The passage is also the location of the Hotel Chopin, with its classical wooden doors which take us back in time. The wooden elements of the storefronts in this covered passageway design are very popular. It reminds us of the first promenades built from wood, just next to Palais Royal.
Passage des Panoramas
Passage des Panoramas is probably the most famous covered passageway in Paris. Built in 1799 as one of the first in the city, it is 133 meters long. It has glazed roofing and was one of the first places that used gaslighting.
What directly caught our attention was the eclectic designs of the restaurants housed in the passage. Not only can we find the stylish oriental décor of the Indian, and Asian restaurants. There is also a train-style restaurant. Its interior is arranged with vintage furniture. We can see velour seats and carpets in geometrically-shaped patterns covering the floor and pad the doors. The lighting is soft, and the ambiance invites us to enjoy a beautiful journey back in time.
Just next to the train-style restaurant, we pass another unique cafe decor. It’s enriched with beautiful wooden columns and arcades with carved ornaments. Our eyes are indeed indulged by the vibrant mix of styles and cultures provided by the Passage des Panoramas.
Built in 1826 in neo-classical style, Galerie Vivienne was inspired by ancient Pompei. It invites us on a beautiful stroll around an old décor.
What definitely makes a huge impression is the mosaic floor. It is covered in yellow, red, white, and black stars and circles. But let’s not forget the Roman-style elements. The sculptures, paintings, and ornaments present nymphs and goddesses and decorate the walls. The monumental pilasters, arches, and cornices are embodied with Roman symbols of success. We can see icons of laurel crowns or horns of plenty.
The glass roof is varied by a glazed rotunda that enhances the airflow. The rotunda also gives a hemispherical glass dome view. The design of the galleries completes the sophisticated look. That ensures that Galerie Vivienne is one of the most elegant covered passageways in Paris.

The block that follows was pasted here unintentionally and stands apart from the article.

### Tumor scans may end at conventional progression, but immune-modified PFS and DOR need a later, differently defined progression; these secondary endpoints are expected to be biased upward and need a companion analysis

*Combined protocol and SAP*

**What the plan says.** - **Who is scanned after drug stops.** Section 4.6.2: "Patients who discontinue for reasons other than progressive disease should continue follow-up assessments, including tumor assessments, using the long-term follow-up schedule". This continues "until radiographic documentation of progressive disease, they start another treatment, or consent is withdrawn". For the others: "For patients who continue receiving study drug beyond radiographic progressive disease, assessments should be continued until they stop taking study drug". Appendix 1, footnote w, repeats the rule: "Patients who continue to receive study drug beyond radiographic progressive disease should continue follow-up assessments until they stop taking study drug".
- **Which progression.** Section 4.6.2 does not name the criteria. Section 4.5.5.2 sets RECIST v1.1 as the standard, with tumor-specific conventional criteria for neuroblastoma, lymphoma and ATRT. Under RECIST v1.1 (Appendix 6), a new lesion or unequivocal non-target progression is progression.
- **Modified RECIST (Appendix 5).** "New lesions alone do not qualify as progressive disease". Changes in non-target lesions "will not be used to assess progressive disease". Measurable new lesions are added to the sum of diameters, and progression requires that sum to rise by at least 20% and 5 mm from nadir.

Passage des Deux-Pavillons
Passage des Deux-Pavillons, built in 1820, is the smallest covered passageway in Paris. The idea for this passage came from a private developer who owned the two buildings that surround it. It is only 33 meters in length but has its charm.
Initially, the passage was supposed to be built in a rectilinear cross shape and exit at Galerie Colbert. But finally, it was bought by the owner of Galerie Vivienne. He modified the design of this passageway to a diagonal form and led it to his covered passage next door.
The Passage des Deux-Pavillons is very alluring. But what makes it truly unique is the open patio. It separates the passage from the busy street and brings us, for a moment, to a peaceful enclave. We loved the ambiance of this place. Its outdoor plants and plant trees complete the covered passageway design. And, best of all, we could admire artists at work through the glass walls of their artisanal stores.
Galerie Colbert is one of the most astonishing covered passageways in Paris. It was created in 1830. And since the beginning, it has competed with the nearby Galerie Vivienne for the crown of a beauty queen.
But in 1986, Galerie Colbert was bought by France’s National Library (which, by the way, has the most spectacular interior!). That move probably ended the rivalry. The institution transformed this covered passageway into a stunning art and culture center. Today, it houses the National Institute of Art History and the Institute of Heritage.
A short walk through the passage leads us to a magnificent glass rotunda. Its natural light shines onto the sculpture of dying Eurydice. What a great ending to our tour of the covered passageways in Paris.